Wynneís plan to combat sexual violence is bold and hopeful






Contributed to The Globe and Mail




Brenda Cossman is a professor of law at the University of Toronto.

Ontario Premier Kathleen Wynne announced on Friday her governmentís new three-year plan to combat sexual violence. Entitled ďItís Never OkayĒ, the initiative has multiple prongs, from public awareness to funding for sexual assault centres to legislative change. Itís a plan about what can be done, right here, right now, on the ground, by her government. No more hand wringing, no more passing the buck to other levels of government, no more debating or studying whether there really is a problem.

ďItís Never OkayĒ lets the statistics around sexual violence do the talking. ďThere are 460,000 assaults in Canada each year. For every 1000 sexual assaults, only 33 are reported to the police; 12 result in charges laid; only 6 are prosecuted and only 3 lead to conviction.Ē

There is clearly a problem. And the government does not pull its punches in bluntly naming the source of the problem: misogyny and rape culture. The plan even succinctly defines rape culture as ďa culture in which dominant ideas, social practices, media images and societal institutions implicitly and explicitly condone sexual assault by normalizing or trivializing male sexual violence and by blaming survivors for their own abuse.Ē Some wonít like it. But, the government decided it was more important to get serious about sexual violence. You can almost hear them saying Ďtoo bad, it is what it is, letís deal with ití.

The plan recognizes that there are no simple answers, and the responses must be as broad reaching as the problem.

There is the bold multi-media public awareness campaign, encouraging bystander involvement. The ďWho will you help?Ē video spot shows a series of assaults in the making, with the attackers turning to the camera, saying ďthanks for keeping your mouth shut,Ē No, itís not subtle. Itís hard to watch. That is the point Ė we are all implicated if we do not step forward and do something.

There are legislative changes Ė from eliminating the two-year statute of limitations on civil sexual assault claims and claims of sexual assault before the Criminal Injuries Compensation Board to allowing victims of violence to break their leases with less than 60 days notice. The government took a deep look at laws within its jurisdiction, and is fixing the ones that it can.

There is the pilot project to provide victims of sexual assault free legal advice, as they go through the criminal justice system. It recognizes that its hard Ė very hard Ė to be a sexual assault complainant, and it is going to see what it can do to make it a least a little easier.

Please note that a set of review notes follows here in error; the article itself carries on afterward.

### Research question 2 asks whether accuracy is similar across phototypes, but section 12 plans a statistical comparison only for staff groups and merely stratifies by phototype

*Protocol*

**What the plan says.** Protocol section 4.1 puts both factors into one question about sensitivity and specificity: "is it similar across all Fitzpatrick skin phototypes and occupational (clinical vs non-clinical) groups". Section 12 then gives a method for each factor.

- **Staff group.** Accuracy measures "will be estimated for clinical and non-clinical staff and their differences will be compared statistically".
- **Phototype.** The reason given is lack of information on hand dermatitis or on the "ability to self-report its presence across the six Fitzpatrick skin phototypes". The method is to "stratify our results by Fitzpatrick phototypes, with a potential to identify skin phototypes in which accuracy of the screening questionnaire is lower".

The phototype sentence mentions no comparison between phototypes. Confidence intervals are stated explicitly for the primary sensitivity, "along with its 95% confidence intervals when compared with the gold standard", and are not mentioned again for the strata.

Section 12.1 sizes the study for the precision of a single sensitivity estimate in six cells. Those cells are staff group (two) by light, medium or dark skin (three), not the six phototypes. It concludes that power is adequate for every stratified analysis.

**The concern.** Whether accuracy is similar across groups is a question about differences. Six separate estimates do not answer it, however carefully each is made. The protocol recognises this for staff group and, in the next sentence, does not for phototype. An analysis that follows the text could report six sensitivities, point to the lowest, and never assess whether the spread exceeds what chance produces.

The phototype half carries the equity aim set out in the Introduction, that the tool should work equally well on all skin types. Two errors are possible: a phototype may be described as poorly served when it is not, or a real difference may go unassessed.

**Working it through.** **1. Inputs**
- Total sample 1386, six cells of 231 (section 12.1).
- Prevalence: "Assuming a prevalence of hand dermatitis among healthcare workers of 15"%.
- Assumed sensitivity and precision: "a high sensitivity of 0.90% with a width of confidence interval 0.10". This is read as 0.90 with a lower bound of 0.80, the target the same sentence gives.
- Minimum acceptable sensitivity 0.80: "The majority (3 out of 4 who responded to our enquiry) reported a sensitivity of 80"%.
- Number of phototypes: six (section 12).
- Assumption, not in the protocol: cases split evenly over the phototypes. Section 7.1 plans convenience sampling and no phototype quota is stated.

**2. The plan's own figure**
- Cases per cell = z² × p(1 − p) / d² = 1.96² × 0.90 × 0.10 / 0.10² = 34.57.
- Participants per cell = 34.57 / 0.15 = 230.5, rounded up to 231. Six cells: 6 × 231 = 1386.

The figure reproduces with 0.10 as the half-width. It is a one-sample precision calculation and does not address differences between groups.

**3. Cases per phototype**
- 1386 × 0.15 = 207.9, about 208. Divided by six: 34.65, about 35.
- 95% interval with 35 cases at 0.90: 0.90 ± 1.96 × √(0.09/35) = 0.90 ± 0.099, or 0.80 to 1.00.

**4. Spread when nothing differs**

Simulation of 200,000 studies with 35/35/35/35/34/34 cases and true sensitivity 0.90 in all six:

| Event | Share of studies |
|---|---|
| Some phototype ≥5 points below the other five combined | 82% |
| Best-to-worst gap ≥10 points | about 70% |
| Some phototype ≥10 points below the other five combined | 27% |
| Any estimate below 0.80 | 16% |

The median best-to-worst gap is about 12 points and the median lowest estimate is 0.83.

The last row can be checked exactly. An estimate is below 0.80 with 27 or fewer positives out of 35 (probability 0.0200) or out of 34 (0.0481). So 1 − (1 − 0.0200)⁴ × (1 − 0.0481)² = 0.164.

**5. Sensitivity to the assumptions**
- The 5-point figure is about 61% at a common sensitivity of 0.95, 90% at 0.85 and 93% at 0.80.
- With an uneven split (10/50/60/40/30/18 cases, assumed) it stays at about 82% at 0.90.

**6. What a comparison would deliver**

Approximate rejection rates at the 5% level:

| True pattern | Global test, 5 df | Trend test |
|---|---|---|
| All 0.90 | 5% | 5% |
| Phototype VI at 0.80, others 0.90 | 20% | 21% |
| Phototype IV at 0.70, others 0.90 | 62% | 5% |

There are the training initiatives Ė for Crown attorneys and other lawyers, police and educators, health care workers and others on the front line of dealing with victims of assault and harassment. It recognizes that despite the best of intentions, everyone on the front line could do a little better.

Colleges and universities will be required to adopt sexual assault policies, with clear complaint procedures and protocols. Many already have them, but they are going to have to get better, clearer and require student input.

And the jewel in the crown: the provinceís new sexual education curriculum that will ensure that students learn about consent, respectful relationships and gender inequality, through grades 1 to 12.

Instead of simply focusing on punishing those who have offended, it is about teaching the next generation to be better sexual citizens. Itís about nipping rape culture and misogyny in the bud. Itís about stopping sexual assault before it ever happens. Itís a hopeful statement of the power of education.

The plan sees a role for law in combatting sexual violence. But, it also recognizes that law alone is not the answer. While the criminal justice system could do a better job, the plan moves beyond a focus on punishment. It is as much about changing social norms. It is about prevention and education. It is about the future.

Finally, built right into the plan is the acknowledgement that itís not going to solve all the problems. It establishes an ongoing roundtable on sexual violence to review the initiatives and to keep coming up with new ones.

Itís bold. Itís humble. Itís hopeful. It wonít end sexual violence in three years. Sexual norms change slowly. Iím always one to find limitations Ė itís my job. But, itís awfully refreshing to see a government taking the lead on a complex social and legal issue, and seeing what it can do, right here, right now.





Commentary by the Ottawa Mens Centre

Premier Wynne has yet to address the issue of the Ontario Government's lack of recognition of violence towards men by women.

The funding imbalance equates effectively to a promotion of violence by women towards men and further inequality under law than equality.

We now live in a Province dominated by extreme feminist ideas that have an agenda of ever increasing government funding while never ever, spending a cent for equality under law to remove the financial incentives known as "the rape lottery" whereby the government pays lottery style winnings in tax free money for women who are successful in obtaining convictions against men simply on a she said versus a he said.

Premier Wynn has yet to deal with the legal issues of rape by women or men when other factors are considered. Such as, a lack of consent to protected sex when only protected sex was consented to.

Or, where women claim they cannot get pregnant while actually carefully planning to become pregnant to ensure yet another child grows up without a father who is also forced to pay for the torture he receives.

Ottawa Mens Centre